Let $X(t)$ be a $C^1$ (continuously differentiable) path in the Lie algebra (actually I just need finitedimensional matrices). It is wellknown (from Wikipedia page of Derivative of the exponential map, also in many Lie algebras/groups textbooks) that $$\mathrm{Ad}_{e^{X}} = e^{\mathrm{ad}_{X}}$$ and that $$ \frac{d}{dt}e^{X(t)} = e^{X(t)}\frac{1  e^{\mathrm{ad}_{X}}}{\mathrm{ad}_{X}}\frac{dX(t)}{dt}. $$
I am wondering, is there a formula of the adjoint action on exponential map $$ \frac{d}{dt} \mathrm{Ad}_{e^{X(t)}} Y= {?} $$ where $Y$ is in Lie algebra (or just a matrix).
Please refer to Wikipedia page of Derivative of the exponential map for the notations for exponential map $e^X$ and adjoint action $\mathrm{Ad}_{e^X}$:
 $e^X = \sum_{k=0}^\infty \frac{1}{k!} X^k$
 $\mathrm{Ad}_{e^X} Y= e^X Y e^{X}$
 $\mathrm{ad}_{X} Y= X Y  Y X$.
I found in a previous question On the derivative of the exponential of adjoint action on a Lie algebra in which an answer stated without derivation that (rephrased in notations): $$ \frac{d}{dt} e^{\mathrm{ad}_{X(t)}}Y = e^{\mathrm{ad}_{X(t)}} \left( \mathrm{ad}_{\frac{d}{dt}X(t)} Y \right) $$ If such formula is correct, then by the equation (proved as a Lemma in Derivative of the exponential map) $$\mathrm{Ad}_{e^{X}} = e^{\mathrm{ad}_{X}},$$ the answer to my question would simply be: $$ \frac{d}{dt} \mathrm{Ad}_{e^{X(t)}} Y = \mathrm{Ad}_{e^{X(t)}} \left( \mathrm{ad}_{\frac{d}{dt}X(t)} Y \right). $$
However, I am wondering, is such simple formula too good to be true? Is there any reference asserts this formula?
I am trying to derive this formula, since this formula was stated without derivation. I start with the original formula for the derivative of the exponential map:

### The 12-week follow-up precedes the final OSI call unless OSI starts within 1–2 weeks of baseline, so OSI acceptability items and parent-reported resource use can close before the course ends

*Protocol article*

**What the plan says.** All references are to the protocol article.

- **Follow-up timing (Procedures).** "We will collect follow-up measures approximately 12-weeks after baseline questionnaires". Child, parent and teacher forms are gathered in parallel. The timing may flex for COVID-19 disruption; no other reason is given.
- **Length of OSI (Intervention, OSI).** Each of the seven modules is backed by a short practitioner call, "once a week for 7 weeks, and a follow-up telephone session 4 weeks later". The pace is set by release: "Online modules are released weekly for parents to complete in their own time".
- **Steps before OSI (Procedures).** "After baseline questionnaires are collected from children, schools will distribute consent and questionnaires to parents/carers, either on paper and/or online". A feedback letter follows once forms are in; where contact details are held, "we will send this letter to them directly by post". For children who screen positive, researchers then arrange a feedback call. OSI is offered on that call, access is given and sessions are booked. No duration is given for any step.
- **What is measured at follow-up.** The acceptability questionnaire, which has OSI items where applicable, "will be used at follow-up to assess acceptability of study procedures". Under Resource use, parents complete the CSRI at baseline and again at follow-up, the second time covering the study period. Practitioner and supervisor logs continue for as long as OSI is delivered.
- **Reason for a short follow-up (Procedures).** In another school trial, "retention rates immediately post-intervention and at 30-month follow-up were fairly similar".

$$
\frac{d}{dt}e^{X(t)} = e^{X(t)}\frac{1  e^{\mathrm{ad}_{X}}}{\mathrm{ad}_{X}}\frac{dX(t)}{dt}
$$
Let $\tilde{X}(t) = \mathrm{ad}_{X(t)}$ which is a linear operatior on Lie algebra. Then, with direct substitution:
$$
\begin{aligned}
\frac{d}{dt}e^{\tilde{X}(t)}
&=
e^{\tilde{X}(t)}\frac{1  e^{\mathrm{ad}_{\tilde{X}}}}{\mathrm{ad}_{\tilde{X}}}\frac{d\tilde{X}(t)}{dt}
\\
&=
e^{\mathrm{ad}_{X(t)}}\frac{1  e^{\mathrm{ad}_{\tilde{X}}}}{\mathrm{ad}_{\tilde{X}}} \mathrm{ad}_{\frac{d}{dt}X(t)}
\end{aligned}
$$
The middle term is explicitly
$$
\frac{1  e^{\mathrm{ad}_{\tilde{X}}}}{\mathrm{ad}_{\tilde{X}}}
\mathrm{ad}_{\frac{d}{dt}X(t)}
=
\sum_{k = 0}^\infty \frac{(1)^k}{(k + 1)!}(\mathrm{ad}_\tilde{X})^k
\mathrm{ad}_{\frac{d}{dt}X(t)}
$$
If this middle term is indeed identity, we would have the previous simple formula $\frac{d}{dt} e^{\mathrm{ad}_{X(t)}} = e^{\mathrm{ad}_{X(t)}} \mathrm{ad}_{\frac{d}{dt}X(t)}$. In other word, the composition $\mathrm{ad}_\tilde{X} (\mathrm{ad}_{\frac{d}{dt}X(t)})$ is zero. To see when it is zero, I expand this composition:
$$
\begin{aligned}
\left(\mathrm{ad}_\tilde{X} (\mathrm{ad}_{\frac{d}{dt}X(t)})
\right)Y
&=
\left(
\mathrm{ad}_{X(t)} \circ \mathrm{ad}_{\frac{d}{dt}X(t)}  \mathrm{ad}_{\frac{d}{dt}X(t)} \circ \mathrm{ad}_{X(t)}
\right)Y
\\
&=
[X,[\frac{d}{dt}X, Y]]

[\frac{d}{dt}X,[X, Y]]
\\
&=
[X,[\frac{d}{dt}X, Y]]
+
[\frac{d}{dt}X,[Y, X]]
\\
&=

[Y,[X, \frac{d}{dt}X]] \text{ by Jacobi identity}.
\end{aligned}
$$
which requires $[Y,[X, \frac{d}{dt}X]]$ is zero. I guess it is generally not true, unless, for example, $X(t) = t X$, or we can restrict the $X$ and $Y$ satisfy this equation.
At this point, I know that if $[Y,[X, \frac{d}{dt}X]] = 0$, then we have that simple formula, otherwise, I am not sure $\frac{1  e^{\mathrm{ad}_{\tilde{X}}}}{\mathrm{ad}_{\tilde{X}}}\frac{d\tilde{X}(t)}{dt}$ could be simplified. Did I go into a bad direction in deriving the formula?